Feature

Building Bridges

Missionaries in Uruguay provide a “new” way of thinking

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The water was rushing two feet deep over the small bridge on the road to the border town of Chuy, Uruguay, where at least 20 people would soon be waiting for me to teach a class for the Bible Institute. It was getting dark, and it had been raining steadily for two hours.

Could I make it in my little Toyota sedan? About halfway across—with four-foot high water sprays on both sides—I started to get panicky, like the feeling you get when you realize you took the wrong exit and are in a scary part of town! In this area of the country, the water table is so high, rice is the main crop. I thought, Why isn’t there a better, higher bridge over this constantly flooded area? But God was gracious, and I made it safely to the other side and on time for my students.

Uruguay is full of bridges that span its many rivers and lakes. Old, rusted but stately bridges and newly constructed modern ones cross the generous supply of waterways and span two international borders. I began to think about the upper-middle-class people in the capital city, Montevideo. As missionaries, we bridge the gap between the most secular society in Latin America and the gospel of Christ—His message of love, grace and forgiveness.

A Secular Flood

In 2004 our team of three missionary couples began a church-planting effort in the heart of the more affluent neighborhoods of Montevideo. With the blessing of the Uruguayan national C&MA, we began a new project—building a spiritual bridge into the hearts and minds of what has traditionally been the most resistant people group in Latin America.

Not too long ago, a survey revealed that more than 60 percent of Uruguayans consider themselves atheists or agnostics. Even among Roman Catholics, only a few actually practice their faith. One woman recently said, “I consider myself Catholic, but I don’t go to church. I’m into astrology and a few other things too.”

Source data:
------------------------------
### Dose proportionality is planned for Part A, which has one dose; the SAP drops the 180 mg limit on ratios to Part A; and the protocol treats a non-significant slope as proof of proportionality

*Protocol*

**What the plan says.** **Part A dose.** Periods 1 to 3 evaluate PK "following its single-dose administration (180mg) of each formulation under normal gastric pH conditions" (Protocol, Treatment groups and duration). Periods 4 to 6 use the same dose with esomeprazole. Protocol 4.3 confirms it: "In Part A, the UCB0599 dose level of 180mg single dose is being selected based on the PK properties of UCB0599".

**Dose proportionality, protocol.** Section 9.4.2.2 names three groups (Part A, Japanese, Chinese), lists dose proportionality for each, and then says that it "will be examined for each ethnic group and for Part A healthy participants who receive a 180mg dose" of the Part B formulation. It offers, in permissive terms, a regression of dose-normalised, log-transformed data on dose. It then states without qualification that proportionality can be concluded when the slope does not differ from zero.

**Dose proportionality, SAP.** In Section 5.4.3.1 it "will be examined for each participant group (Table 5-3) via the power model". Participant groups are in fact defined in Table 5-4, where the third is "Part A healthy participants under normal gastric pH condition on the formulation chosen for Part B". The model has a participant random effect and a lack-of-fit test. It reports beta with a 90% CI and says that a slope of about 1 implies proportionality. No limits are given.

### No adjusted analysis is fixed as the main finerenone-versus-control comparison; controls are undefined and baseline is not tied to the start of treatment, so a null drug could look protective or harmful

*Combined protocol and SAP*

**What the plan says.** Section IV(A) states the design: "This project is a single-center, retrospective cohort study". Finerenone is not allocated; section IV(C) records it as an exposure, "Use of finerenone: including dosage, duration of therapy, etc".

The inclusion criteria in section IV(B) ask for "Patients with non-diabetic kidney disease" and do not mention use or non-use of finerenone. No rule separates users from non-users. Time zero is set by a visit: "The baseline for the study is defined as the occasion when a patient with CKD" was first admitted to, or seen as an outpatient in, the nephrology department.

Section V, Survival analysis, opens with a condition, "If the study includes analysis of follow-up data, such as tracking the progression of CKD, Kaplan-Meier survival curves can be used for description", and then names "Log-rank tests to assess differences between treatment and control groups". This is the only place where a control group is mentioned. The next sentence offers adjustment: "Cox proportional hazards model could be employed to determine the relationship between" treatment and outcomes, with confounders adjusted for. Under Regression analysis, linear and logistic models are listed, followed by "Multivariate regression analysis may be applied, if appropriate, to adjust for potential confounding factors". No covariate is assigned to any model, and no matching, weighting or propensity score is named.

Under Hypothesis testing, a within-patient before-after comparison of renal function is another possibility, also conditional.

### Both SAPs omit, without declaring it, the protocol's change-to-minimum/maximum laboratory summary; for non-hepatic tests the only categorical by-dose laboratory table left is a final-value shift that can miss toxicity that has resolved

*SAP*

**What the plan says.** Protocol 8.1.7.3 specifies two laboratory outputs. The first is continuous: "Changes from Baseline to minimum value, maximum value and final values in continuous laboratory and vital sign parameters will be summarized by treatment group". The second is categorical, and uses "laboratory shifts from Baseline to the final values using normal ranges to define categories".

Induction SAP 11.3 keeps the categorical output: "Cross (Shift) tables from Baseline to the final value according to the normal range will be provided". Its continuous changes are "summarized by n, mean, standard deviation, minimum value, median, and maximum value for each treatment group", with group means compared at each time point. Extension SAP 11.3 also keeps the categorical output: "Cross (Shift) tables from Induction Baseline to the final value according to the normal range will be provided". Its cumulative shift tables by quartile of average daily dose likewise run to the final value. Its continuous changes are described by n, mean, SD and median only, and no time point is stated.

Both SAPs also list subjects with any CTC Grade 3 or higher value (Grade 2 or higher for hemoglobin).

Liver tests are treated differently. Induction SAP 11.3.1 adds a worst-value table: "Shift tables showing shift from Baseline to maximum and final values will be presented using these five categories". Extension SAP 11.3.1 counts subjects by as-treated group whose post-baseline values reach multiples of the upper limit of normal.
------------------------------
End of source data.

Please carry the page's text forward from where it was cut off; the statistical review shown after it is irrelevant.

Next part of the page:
The sharp separation of church and state in the 1907 constitution has rendered the church powerless and ineffectual. Uruguayans grow up without any exposure to Christian life, the Bible or Jesus. They rely on their intellect to face life and hold tolerance and solidarity as core values in society. All spiritual or religious ideas are acceptable in the marketplace.

Spiritual Foundations

Have you ever tried building a bridge into the heart of a secular culture? It takes a lot of time! It takes a lot of patience. And it takes a lot of interaction. One of our team members has learned that it takes 40 hours of relationship-building with an individual to earn 4 minutes of significant spiritual conversation. If that is true, our bridge is not going to be built in the short-term! We will need to be creative to maintain long-term momentum.

When you look at a bridge, it’s what you don’t see—the concrete pylons underneath the water—that supports the whole structure. In the same way, our spiritual bridge must be constructed over spiritual pylons. One of those is community presence. Missionaries must be active in the community, or as I like to say, “out in the marketplace.”

In Montevideo we established a ministry office called Avance (“advance”) to reach the community through counseling, parenting seminars, life planning, English conversation classes and several other personal, family and professional services. An orthodontist we had counseled through Avance volunteered, out of heart full of gratitude, to fix the teeth of needy children. With funds from Alliance Women, we were able to connect him to people who needed his services.

Another couple, the Cohens* came to us for marriage counseling. They were experiencing an empty nest and suddenly found they did not know how to communicate with one another. This led to continual unresolved discussions and disagreements. “How is it possible to change?” asked Mr. Cohen. Through counseling tools such as Prepare/Enrich, we gave this couple new ways to communicate and reflect. Today they are among our best friends, and we have earned the right to talk about spiritual things with them.

It’s Who You Know

Another spiritual pylon is a friendship group. Friendship groups are a vital way to enter into the social fabric of the upper middle class and gain the privilege of sharing the gospel.